I am grateful that my research and teaching have not gone unnoticed. I have been recognized six times with the UT-Arlington Provost’s Research Excellence Award for my research and scholarship contributions. In March of 2020, I was selected as UT-Arlington’s nominee for the Piper Professor Award, a statewide award given to only 10 professors across the state of Texas. Each university selects one nominee to move forward to the statewide competition. I have also been recognized for my teaching at many levels. This recognition includes the University of Texas System Regent’s Excellence in Teaching Award, which carried a $30,000 award, and an outstanding UT-Arlington Honors College Faculty Teaching Award in 2016. Because of my success as an educator, I carry the title of “Distinguished Teaching Professor’’ which is granted to faculty inducted into the Academy of Distinguished Teachers at UT-Arlington.
Family. As is often attributed to Latinx/Hispanic culture, my family is extremely important to me. I want to point out that my position at Texas Tech not only gave me a new professional opportunity, but in fact it is where I met my wife Dr. Minerva Cordero,  also a Latina mathematician. I love spending time with my family and traveling. Minerva and I love to dance, and we do so any chance we get. We now live in Arlington, Texas, close to my family and have raised two wonderful sons.
On a personal note, I enjoy music, singing, and watching international movies including Spanish-language novelas and mini-series. I am also an avid genealogist and I have traced my Mexican (e.g., Spanish, Mestizo, Mulato) ancestry in Mexico to the 1500s and further back to Spain to the 1300s. I believe my indigenous ancestry is mostly Chichimeca from San Luis Potosi, but I still have more work to do to verify this completely.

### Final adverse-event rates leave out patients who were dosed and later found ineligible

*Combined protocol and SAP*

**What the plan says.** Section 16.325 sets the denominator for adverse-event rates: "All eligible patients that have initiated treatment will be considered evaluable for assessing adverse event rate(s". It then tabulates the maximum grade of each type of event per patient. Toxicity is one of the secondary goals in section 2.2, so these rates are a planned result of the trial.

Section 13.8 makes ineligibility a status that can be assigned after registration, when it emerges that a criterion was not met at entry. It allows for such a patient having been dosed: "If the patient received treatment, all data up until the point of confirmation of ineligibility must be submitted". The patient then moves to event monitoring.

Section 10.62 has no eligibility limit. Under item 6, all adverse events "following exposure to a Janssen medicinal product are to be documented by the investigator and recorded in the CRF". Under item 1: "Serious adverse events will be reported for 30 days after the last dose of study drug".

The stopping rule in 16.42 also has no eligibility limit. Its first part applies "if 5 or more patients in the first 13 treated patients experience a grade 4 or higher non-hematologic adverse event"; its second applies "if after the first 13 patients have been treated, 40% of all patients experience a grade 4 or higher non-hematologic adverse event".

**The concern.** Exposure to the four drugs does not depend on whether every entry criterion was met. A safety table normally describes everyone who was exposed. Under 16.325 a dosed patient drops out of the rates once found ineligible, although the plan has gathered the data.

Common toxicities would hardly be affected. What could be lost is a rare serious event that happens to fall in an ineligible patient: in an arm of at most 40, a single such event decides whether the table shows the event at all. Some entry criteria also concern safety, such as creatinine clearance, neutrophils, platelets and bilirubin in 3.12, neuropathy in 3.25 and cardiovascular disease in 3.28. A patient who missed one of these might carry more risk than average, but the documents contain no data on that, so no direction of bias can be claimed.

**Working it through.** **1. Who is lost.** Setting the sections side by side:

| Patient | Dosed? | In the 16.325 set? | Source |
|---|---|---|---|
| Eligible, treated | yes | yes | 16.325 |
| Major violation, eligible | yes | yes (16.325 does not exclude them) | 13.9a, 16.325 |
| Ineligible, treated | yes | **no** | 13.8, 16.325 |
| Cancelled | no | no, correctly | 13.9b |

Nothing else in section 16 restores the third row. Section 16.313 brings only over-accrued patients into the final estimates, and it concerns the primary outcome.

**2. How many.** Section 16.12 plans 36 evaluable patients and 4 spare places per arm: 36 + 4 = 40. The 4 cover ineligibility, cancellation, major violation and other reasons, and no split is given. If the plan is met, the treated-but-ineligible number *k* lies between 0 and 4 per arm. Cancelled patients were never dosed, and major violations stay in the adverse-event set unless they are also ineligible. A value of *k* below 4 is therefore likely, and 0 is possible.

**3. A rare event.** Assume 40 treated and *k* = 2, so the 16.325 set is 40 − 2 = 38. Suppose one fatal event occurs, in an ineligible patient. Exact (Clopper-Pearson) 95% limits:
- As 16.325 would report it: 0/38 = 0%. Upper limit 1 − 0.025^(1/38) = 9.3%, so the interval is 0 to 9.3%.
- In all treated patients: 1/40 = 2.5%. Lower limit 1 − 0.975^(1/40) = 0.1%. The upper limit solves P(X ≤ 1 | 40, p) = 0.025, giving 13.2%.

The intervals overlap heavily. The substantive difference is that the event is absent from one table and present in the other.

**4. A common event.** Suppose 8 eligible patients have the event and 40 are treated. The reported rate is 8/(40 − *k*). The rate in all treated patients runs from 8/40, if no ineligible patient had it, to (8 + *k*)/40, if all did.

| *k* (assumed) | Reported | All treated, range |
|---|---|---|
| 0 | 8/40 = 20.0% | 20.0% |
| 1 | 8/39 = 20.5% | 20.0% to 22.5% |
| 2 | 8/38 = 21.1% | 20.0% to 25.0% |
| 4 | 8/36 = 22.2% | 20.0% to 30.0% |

A View Toward the Future
I believe the way for those outside the Latinx/Hispanic community to better support us is to strive to find common ground and aspirations that we can all agree upon.
What’s the difference between a Latinx mathematics major and a non-Latinx major?
They may have been given very different messages about who can and can’t do mathematics. It is our job to replace negative messages with authentic encouragement, support positive messages with excellent teaching and mentoring, and build upon successes by providing opportunities for advancement.
What’s the same about a Latinx mathematics major and a non-Lantinx major?
They both love mathematics, and they chose mathematics because they identify as
a “math person.’’ Use this common ground. All majors need support and guidance. All majors should be given opportunities to further their mathematical interests. It is in making these equitable where strategies need to diverge. Negative stereotypes, unproductive classroom interactions, and shifting priorities unrelated to mathematics require us to reexamine how to provide the right support for Latinx majors that will enable them to take advantage of the same rich mathematical experiences provided to others. We need to re-imagine ways that all students can flourish.
 In fact, as a female student, one of the editors of this book had a similar experience thirty years later, where her younger brother was encouraged to pursue higher education while she was advised to become a bilingual secretary.
 Dr. Anderson told me later that he always regretted not being more proactive about finding me a project for a mathematics honors thesis. But, Dr. Anderson’s Moore-Method topology course, which he offered on his own time to me and another classmate, provided a strong mathematical foundation for my future graduate studies.
 Dr. Cristina Villalobos is also featured in the book.
 Advanced Placement Program, Mathematics Vertical Teams Toolkit. Epperson, James, Holtzman, D., May, S., Sandow, D., Stanley, D. New York, NY: “The College Board and The Charles A. Dana Center, The University of Texas at Austin’’.
 Martha Abell, Linda Braddy, Doug Ensley, Lew Ludwig, Hortensia Soto-Johnson (Editors). MAA Instructional Practices Guide 2017, Washington, DC: Mathematical Association of America.
 Dr. Minerva Cordero is also featured in the book.